Remember when big banks looked ripe for disruption? Back in 2019, people—including me—thought upstart neo-banks like Chime and SoFi were going to eat their lunch. These challengers had a slick, digital-first business model and, unburdened by legacy costs like branches and tellers, were poised to undercut the slow-footed incumbents in everything from loans to investment services. It didn’t work out that way.
A widely shared Wall Street Journal piece this weekend, titled “America’s biggest bank is everywhere—and it isn’t done growing,” reveals how JPMorgan emerged from the pandemic and the recent regional bank crisis richer and more influential than before. Meanwhile, JPMorgan’s big bank rivals—Citi, Bank of America, and the gang—are also flourishing while their would-be disrupters struggle to stay alive. As the Journal notes, this has come about in part because the industry giants have an implicit backstop from the U.S. government, which “encourages people and businesses to move their money to them in times of stress creating a feedback loop that makes big banks bigger.”
All of this coincides with a broader trend of banks, which serve as lenders of last resort to kings and heads to state, becoming captured by governments who want to control them for political ends. This is probably a bad thing. As a headline from The Economist noted this month, “The financial system is slipping into state control,” with the publication fretting that meddling by the banks’ political masters could sow seeds of another policy disaster along the lines of the 2008 mortgage crisis.
Part of this control comes in the form of governments dictating what type of assets pass muster when it comes to the collateral banks must hold: “Banks would be able to use deposit financing only to hold assets that carried a government stamp of approval,” observes The Economist.
This brings us to Bitcoin. Needless to say, the decentralized digital currency does not carry the government’s stamp of approval. Even though Bitcoin has proved a more resilient store of value than many conventional investments, the U.S. government not only refuses to recognize it as a viable asset but is discouraging banks from serving companies that touch crypto.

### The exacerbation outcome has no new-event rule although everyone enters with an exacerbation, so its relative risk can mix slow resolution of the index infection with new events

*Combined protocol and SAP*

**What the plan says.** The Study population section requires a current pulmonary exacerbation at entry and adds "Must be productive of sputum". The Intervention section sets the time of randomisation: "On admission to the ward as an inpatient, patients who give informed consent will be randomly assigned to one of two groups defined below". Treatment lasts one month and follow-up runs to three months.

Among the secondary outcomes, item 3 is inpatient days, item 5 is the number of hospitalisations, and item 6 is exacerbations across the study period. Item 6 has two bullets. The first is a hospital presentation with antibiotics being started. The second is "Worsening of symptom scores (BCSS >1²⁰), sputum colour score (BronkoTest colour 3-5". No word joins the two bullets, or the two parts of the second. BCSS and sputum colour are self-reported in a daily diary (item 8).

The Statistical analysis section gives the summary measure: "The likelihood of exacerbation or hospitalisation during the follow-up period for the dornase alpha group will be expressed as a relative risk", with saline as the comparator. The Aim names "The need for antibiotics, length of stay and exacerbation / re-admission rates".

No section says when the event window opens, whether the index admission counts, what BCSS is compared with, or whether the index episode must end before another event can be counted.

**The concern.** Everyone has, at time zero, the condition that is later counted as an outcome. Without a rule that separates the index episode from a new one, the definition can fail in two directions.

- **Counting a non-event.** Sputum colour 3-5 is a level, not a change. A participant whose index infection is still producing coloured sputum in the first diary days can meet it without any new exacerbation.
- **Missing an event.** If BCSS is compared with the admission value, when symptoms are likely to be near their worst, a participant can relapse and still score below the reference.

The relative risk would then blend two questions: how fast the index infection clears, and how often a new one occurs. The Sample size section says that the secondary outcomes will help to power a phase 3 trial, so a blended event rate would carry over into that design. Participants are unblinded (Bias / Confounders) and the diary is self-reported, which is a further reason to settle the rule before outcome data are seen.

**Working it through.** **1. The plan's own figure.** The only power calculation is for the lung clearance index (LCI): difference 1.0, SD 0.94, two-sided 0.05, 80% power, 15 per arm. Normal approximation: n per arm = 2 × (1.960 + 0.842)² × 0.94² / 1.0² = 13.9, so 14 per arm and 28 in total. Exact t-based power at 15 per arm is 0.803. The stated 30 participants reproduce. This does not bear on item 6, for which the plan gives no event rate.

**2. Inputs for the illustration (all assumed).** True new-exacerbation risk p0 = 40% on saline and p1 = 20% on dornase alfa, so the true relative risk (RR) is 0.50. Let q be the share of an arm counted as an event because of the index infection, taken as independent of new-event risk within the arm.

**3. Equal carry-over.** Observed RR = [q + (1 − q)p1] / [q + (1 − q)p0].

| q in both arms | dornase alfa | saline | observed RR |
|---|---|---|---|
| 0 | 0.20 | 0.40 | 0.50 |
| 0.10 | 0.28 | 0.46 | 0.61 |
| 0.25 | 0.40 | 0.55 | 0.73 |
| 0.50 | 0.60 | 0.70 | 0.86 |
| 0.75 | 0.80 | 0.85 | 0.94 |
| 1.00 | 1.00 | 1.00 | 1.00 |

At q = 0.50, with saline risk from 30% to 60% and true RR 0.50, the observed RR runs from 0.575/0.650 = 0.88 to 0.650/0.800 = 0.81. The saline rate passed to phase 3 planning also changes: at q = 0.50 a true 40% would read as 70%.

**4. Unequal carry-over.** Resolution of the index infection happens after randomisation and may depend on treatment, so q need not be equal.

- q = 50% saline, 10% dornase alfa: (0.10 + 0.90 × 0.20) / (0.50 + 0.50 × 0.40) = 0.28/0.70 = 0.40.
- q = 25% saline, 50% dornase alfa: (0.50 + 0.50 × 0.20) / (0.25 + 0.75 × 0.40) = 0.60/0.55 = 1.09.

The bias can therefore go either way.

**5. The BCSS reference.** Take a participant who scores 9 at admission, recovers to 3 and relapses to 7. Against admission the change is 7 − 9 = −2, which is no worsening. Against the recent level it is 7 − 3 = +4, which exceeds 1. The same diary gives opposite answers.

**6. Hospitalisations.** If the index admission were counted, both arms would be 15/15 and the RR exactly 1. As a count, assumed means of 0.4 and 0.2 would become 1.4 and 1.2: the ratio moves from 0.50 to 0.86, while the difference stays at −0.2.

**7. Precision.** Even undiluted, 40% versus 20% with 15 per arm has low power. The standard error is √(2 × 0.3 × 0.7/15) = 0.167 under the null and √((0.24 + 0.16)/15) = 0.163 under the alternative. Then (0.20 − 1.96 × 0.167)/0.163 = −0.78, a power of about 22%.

The Bitcoin crowd could care less of course. Satoshi Nakamoto, the currency’s creator, launched Bitcoin as an explicit rejection of government-controlled money, and many of its most devoted supporters share this distrust of the state. The question now is whether more everyday people will start viewing Bitcoin as a viable alternative to a banking system that is being subjected to mounting political pressure.
It would be ironic indeed if the U.S. government’s recent push to exert more control over the banking system delivered a boost to an alternate form of money it wants to stamp out. But as history has shown, using regulation for political ends can produce unintended consequences—and so it would be no surprise to discover that as big banks grow bigger, Bitcoin does too.
Jeff John Roberts
The value of Tornado Cash tokens plunged 40% after hackers used a malicious governance proposal to hijack the platform and award tokens to themselves. (CoinDesk)
Bitcoin payments app Strike said it is expanding to 65 new countries and moving its headquarters to El Salvador. (Fortune)
President Joe Biden accused Republicans of favoring "wealthy tax cheats and crypto traders" over food aid recipients as part of an ongoing political battle over the debt ceiling. (Decrypt)
Ethereum miners hoping to rent out their now-superfluous GPU cards for A.I. research are confronting a host of technical and practical obstacles. (Bloomberg)
The Big Short and Moneyball author Michael Lewis, whose latest book is on FTX, told crypto billionaire Arthur Hayes he doesn't invest in crypto but admires the technology. (Yahoo Finance)
MEME O’ THE MOMENT
Bitcoin bros living their best life:
This is the web version of Fortune Crypto, a daily newsletter. Sign up here to get it delivered free to your inbox.